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The Six Nations - The Final Battle

Categories : EntertainmentSport
If you see the score 18 – 11 and immediately associate it with the Six Nations Championship then, like the Figure It Out team, you must be (or know someone who is) a rugby fan. You’re probably looking forward to 5 o’clock  this coming  Saturday, when the England and Wales rugby teams meet in Cardiff at the Millennium Stadium to decide the winner of this year’s Championship. We are, so we decided to look back over the previous thirteen Six Nations tournaments to see if we could gather any clues about who would win this time

For anyone who doesn’t know what we’re talking about here – the Six Nations tournament ends this weekend. Six national rugby teams – England, France, Ireland, Italy, Scotland and Wales – have all played four matches and have one final team to meet; with all the games to be played on Saturday. So far in this year’s competition, England have won all of their matches and their remaining opponent, Wales, are the only team which could challenge them for the title. England are playing for their first “Grand Slam” win (i.e. to win the trophy by winning against every other team) in a decade. Wales are playing to keep their title, which they won with a Grand Slam last year. The game is at the Millennium stadium, Wales’ home ground.

Looking back over the history of the Six Nations, there isn’t much between Wales and England in terms of wins and Grand Slam titles.
England have won one more Six Nations than Wales (4-3), but Wales have two more Grand Slam titles than England (3-1)

Source :
http://en.wikipedia.org/wiki/Six_Nations_Championship#Six_Nations_2000.E2.80.93present

France, clearly the strongest team since the Five Nations tournament became Six, are already out of the running, as they are now at the bottom of this year’s league table.
So the overall results from previous years don’t really give us any clues for this year, so we looked at some other statistics.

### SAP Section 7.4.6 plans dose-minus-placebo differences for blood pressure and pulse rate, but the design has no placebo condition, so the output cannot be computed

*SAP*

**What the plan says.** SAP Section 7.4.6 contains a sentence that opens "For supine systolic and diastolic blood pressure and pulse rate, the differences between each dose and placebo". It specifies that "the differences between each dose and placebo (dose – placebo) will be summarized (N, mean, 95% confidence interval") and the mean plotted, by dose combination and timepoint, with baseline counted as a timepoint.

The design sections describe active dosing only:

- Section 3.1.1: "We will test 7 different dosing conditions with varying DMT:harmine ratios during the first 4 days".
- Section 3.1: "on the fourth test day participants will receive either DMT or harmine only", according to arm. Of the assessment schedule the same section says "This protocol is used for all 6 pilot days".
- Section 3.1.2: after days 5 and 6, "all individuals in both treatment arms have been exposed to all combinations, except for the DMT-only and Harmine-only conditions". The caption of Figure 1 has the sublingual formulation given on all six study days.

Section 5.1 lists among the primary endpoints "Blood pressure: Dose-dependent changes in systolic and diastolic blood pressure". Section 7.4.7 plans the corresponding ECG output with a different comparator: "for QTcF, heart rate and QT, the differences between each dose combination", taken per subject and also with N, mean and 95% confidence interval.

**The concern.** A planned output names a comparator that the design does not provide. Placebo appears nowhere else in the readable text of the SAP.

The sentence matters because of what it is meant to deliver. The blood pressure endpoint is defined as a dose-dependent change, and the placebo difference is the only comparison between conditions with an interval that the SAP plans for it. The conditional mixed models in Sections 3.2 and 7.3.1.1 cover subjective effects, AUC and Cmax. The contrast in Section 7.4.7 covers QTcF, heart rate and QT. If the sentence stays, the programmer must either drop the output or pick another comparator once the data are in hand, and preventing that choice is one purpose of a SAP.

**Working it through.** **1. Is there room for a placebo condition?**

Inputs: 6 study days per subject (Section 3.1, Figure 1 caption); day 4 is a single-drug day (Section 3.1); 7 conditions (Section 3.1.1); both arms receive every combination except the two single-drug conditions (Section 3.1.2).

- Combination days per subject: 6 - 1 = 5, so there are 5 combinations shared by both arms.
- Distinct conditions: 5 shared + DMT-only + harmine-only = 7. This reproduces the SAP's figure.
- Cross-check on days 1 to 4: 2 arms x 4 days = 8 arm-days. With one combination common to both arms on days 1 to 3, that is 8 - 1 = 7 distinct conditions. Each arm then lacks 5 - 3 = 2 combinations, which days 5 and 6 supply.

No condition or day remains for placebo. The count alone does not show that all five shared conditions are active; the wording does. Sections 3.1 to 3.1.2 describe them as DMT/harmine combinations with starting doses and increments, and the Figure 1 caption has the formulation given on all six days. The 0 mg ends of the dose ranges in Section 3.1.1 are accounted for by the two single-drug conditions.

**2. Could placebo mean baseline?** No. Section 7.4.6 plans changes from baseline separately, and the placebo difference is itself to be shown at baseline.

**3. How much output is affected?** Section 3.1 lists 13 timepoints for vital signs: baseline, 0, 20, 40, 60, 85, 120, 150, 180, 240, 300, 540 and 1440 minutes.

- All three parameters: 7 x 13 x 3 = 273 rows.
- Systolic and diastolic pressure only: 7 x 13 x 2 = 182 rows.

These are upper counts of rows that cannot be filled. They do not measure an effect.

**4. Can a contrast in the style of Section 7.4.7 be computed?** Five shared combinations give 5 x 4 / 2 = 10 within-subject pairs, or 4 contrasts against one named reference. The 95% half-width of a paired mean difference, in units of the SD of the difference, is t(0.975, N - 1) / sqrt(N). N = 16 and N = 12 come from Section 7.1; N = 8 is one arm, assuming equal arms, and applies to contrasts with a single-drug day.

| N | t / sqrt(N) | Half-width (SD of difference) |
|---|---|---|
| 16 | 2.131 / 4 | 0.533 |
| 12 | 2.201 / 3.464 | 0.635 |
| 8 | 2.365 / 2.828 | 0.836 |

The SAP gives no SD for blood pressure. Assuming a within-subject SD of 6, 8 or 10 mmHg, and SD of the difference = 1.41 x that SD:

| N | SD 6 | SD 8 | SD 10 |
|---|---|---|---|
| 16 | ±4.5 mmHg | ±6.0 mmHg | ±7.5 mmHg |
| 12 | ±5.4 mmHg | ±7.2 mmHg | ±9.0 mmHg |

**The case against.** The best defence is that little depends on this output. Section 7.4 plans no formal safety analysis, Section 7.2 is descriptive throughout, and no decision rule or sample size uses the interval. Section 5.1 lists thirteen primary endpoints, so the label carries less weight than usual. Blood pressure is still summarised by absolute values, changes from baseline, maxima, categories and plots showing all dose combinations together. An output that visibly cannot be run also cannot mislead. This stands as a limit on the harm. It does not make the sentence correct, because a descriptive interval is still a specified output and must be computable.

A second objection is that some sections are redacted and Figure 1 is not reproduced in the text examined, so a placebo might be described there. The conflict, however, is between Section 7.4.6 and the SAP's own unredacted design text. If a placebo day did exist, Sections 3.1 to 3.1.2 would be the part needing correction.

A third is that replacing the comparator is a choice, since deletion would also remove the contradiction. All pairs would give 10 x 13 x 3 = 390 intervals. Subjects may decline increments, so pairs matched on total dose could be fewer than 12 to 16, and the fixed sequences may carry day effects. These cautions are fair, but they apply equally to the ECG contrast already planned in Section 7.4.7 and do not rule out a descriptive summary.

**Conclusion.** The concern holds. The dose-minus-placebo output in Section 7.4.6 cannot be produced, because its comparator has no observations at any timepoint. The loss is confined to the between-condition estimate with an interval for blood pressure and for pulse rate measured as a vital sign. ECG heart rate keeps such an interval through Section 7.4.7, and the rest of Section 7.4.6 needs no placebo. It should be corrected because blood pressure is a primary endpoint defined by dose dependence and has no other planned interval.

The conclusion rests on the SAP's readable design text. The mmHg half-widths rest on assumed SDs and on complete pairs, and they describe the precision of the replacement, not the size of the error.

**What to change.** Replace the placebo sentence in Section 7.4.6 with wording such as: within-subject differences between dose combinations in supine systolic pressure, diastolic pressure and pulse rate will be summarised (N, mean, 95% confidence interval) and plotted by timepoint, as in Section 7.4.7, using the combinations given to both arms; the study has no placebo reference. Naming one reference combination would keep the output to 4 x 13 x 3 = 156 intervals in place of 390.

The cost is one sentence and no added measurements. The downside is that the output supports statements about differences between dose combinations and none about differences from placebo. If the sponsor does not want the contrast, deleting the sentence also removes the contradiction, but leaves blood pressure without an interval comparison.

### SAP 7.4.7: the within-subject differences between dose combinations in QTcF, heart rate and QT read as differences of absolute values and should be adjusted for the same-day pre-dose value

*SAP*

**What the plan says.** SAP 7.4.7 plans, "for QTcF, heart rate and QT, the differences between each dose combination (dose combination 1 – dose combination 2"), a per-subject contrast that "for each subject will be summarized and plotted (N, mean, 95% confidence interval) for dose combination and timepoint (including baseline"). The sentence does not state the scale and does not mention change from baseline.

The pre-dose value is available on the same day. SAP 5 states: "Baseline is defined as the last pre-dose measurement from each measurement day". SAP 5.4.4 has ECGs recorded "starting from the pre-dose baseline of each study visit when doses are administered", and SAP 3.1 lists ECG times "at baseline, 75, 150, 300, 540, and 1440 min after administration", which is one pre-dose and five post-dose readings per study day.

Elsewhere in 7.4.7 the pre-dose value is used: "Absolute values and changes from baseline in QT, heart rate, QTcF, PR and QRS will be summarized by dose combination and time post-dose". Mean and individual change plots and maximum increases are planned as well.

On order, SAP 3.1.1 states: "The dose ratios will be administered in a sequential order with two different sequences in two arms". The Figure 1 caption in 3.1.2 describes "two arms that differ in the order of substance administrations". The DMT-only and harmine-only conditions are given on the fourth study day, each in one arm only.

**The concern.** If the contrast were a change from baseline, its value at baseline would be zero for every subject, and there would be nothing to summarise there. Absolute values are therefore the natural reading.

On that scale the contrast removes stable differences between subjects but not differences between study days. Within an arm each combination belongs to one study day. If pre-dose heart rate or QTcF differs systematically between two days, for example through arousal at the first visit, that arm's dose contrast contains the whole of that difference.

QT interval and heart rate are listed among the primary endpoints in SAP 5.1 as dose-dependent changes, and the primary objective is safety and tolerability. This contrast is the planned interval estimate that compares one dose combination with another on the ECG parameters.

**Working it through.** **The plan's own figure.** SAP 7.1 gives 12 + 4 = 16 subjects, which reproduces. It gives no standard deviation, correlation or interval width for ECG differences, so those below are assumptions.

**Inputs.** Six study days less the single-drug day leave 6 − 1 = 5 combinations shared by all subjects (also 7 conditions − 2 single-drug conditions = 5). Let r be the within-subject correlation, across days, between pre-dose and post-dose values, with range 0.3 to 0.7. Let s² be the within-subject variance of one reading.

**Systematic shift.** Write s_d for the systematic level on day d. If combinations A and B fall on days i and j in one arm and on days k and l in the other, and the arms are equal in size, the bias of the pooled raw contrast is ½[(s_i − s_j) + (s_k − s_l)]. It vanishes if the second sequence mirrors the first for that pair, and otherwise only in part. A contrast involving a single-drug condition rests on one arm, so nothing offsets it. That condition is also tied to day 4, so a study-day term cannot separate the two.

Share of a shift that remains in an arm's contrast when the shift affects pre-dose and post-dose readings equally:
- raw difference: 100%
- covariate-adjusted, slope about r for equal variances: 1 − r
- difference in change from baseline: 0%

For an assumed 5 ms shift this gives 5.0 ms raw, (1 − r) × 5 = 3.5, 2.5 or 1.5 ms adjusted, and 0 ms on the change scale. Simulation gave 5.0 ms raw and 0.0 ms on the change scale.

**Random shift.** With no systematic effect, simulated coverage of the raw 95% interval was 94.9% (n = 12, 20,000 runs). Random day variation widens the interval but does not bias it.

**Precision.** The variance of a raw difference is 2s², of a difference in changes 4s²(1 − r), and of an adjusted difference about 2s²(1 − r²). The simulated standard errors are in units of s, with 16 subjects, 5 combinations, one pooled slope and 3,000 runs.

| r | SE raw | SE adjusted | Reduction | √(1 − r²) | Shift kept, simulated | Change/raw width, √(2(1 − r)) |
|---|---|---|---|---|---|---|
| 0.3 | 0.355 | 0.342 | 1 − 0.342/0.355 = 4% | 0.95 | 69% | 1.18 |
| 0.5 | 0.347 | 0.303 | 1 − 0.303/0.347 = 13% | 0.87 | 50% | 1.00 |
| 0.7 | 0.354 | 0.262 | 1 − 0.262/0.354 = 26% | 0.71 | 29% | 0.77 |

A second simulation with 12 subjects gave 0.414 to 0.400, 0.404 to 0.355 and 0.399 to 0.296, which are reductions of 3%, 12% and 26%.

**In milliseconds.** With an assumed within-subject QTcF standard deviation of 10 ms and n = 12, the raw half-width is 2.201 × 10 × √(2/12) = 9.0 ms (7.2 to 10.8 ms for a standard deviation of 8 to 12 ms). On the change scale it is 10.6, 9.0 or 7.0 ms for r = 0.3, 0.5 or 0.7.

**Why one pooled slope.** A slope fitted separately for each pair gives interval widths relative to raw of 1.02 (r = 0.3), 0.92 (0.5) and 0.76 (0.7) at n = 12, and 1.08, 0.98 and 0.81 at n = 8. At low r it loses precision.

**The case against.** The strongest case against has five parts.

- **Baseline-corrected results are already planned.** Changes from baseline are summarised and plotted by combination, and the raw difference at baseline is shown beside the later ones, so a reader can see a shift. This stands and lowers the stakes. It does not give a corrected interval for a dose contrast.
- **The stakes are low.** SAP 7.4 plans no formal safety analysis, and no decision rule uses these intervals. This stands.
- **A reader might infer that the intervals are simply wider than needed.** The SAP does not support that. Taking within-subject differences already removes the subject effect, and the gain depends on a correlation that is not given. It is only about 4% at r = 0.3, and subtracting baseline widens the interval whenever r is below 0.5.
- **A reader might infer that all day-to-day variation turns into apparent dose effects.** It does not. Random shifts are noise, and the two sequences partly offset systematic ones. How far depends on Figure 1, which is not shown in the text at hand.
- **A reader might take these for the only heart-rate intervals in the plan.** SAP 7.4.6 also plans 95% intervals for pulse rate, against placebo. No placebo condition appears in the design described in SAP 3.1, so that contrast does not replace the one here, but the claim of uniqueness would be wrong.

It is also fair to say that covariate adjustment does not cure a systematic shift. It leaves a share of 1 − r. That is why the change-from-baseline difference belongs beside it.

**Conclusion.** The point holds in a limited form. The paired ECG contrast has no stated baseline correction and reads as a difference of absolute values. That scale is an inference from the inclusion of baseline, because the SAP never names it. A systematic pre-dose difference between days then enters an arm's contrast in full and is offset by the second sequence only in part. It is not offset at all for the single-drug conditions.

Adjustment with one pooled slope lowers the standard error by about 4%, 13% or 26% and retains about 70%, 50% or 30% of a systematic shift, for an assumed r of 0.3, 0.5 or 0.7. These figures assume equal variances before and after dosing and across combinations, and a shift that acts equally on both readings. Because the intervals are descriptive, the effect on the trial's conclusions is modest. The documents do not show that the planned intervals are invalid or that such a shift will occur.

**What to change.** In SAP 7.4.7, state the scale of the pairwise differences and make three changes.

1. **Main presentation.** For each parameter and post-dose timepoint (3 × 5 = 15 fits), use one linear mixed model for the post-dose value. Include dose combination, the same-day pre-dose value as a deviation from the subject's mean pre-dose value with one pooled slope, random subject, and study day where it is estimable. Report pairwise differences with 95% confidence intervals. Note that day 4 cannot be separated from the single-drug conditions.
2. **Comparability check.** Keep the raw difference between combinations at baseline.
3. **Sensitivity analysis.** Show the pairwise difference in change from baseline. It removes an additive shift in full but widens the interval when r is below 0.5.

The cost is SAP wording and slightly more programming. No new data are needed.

England’s previous ‘away’ results against Wales

Over the duration of the Six Nations tournament England’s results at the Millennium Stadium have been mixed. They have won three out of the six games which they have played away against Wales. The only final match game which they played, (in 2007 when neither team was competing for the title) England lost.

Looking further back over the past forty years and twenty games played at the Welsh home ground, the news does not look good for England, who have lost by far the majority of those final matches played away.

However, as these losses were typically so long ago that most of today’s players were not old enough to even play, they are unlikely to be a helpful measure for anticipating Saturday’s results. A single clue maybe, but not yet enough.
 
 
When the final match played is between the two strongest teams of the competition

So far in the history of the Six Nations, the strongest two teams of the competition have met four times in the final game, and on each occasion the team which was ahead in the table going into the final game won the tournament.

When the team is “on” for the grand slam victory

There have been three occasions in the Six Nations tournaments when the team which were “on” for the Grand Slam did not get it. On each of these occasions, the team which failed to win that final crucial match was England.

From this analysis we conclude:
1.       England are unlikely to win away at the Millennium Stadium in their final match of the tournament, having lost 6 out of 7 final matches at the Wales home ground;
2.       England are unlikely to win the Grand Slam having lost it in 3 out of 4 attempts in the Six Nations tournament
3.       England are likely to win the tournament, as the strongest team going into the final game has won overall in every game where the two strongest teams meet in the final match.

Our prediction then is that Wales will win, but by less than 7 points

Now we wait in suspense, hoping for an exceptionally exciting game tomorrow. 

We hope you’re waiting with us, equally intrigued, to see if our prediction is right. If rugby is not your thing, then maybe the start of  the F1 season in São Paulo or the Figure Skating World Championships in Ontario can brighten your weekend. Enjoy the sports.

About the author

Jonathan Chadwick
Jonathan Chadwick
Jon has worked for 18 years as an analytical consultant in the UK, USA and Europe for a diverse range of sectors, most recently Financial, Oil & Gas and Government. Jon has extensive experience in benefits realisation, modelling, business analytics, portfolio management and change management. Jon devised and created Figure It Out.

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